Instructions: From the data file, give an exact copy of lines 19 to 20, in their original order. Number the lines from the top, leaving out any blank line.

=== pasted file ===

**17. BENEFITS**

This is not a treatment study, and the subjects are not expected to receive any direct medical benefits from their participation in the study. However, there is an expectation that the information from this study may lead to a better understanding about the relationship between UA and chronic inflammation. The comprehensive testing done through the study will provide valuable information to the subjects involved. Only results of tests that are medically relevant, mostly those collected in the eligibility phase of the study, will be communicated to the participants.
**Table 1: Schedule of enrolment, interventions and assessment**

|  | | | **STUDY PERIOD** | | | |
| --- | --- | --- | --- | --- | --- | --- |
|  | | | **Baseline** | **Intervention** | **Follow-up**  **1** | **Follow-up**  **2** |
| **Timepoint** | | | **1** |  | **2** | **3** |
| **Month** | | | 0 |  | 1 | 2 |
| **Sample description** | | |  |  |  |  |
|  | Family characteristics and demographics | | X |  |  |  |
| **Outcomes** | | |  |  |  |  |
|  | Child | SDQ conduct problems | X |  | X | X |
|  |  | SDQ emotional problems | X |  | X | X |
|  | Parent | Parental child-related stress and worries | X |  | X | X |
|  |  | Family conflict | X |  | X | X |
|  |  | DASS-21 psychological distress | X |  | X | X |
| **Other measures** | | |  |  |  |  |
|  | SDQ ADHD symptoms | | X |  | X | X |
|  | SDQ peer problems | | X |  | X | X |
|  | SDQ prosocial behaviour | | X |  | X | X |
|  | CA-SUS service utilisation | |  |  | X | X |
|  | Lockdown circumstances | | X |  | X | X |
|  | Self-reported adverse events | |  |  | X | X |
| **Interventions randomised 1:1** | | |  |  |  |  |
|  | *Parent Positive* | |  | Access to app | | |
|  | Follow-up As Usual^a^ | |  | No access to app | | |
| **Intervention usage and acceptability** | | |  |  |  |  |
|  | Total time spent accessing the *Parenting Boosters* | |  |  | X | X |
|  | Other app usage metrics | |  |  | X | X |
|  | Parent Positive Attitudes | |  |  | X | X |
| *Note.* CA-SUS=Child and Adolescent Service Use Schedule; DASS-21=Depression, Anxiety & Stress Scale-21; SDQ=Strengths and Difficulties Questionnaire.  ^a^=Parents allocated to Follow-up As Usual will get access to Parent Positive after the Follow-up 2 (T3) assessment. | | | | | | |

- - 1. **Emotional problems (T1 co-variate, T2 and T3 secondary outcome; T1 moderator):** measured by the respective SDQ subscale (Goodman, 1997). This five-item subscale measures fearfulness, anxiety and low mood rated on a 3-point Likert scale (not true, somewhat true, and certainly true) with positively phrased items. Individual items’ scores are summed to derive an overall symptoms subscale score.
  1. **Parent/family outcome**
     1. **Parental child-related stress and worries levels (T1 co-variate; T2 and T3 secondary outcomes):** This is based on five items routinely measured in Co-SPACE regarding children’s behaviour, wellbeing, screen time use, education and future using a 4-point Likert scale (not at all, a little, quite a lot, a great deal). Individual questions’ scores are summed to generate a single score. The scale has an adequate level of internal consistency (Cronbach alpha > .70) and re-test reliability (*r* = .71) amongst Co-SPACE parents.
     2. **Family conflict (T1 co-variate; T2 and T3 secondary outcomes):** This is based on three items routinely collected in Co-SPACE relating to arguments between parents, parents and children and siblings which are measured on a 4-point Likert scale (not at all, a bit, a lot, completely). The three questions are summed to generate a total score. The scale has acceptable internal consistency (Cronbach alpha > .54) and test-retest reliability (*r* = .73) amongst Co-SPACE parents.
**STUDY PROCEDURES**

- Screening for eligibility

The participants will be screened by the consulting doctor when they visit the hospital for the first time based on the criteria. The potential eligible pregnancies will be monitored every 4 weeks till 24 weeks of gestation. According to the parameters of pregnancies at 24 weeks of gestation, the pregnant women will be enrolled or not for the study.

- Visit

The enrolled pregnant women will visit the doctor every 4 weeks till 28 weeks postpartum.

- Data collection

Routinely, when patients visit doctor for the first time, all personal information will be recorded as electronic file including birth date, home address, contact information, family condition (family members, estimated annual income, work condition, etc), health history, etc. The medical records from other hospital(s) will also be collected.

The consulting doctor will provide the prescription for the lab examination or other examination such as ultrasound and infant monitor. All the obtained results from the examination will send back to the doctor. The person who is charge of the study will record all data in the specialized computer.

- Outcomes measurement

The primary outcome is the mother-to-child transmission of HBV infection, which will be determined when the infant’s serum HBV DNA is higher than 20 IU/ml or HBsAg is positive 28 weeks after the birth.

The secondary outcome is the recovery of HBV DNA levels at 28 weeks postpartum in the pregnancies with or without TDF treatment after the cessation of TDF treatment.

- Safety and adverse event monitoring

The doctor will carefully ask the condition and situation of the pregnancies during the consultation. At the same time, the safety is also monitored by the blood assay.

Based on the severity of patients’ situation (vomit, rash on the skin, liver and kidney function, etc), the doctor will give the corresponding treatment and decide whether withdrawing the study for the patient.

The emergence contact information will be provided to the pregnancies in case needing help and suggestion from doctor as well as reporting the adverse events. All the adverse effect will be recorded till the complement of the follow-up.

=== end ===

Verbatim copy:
|  | SDQ peer problems | | X |  | X | X |
|  | SDQ prosocial behaviour | | X |  | X | X |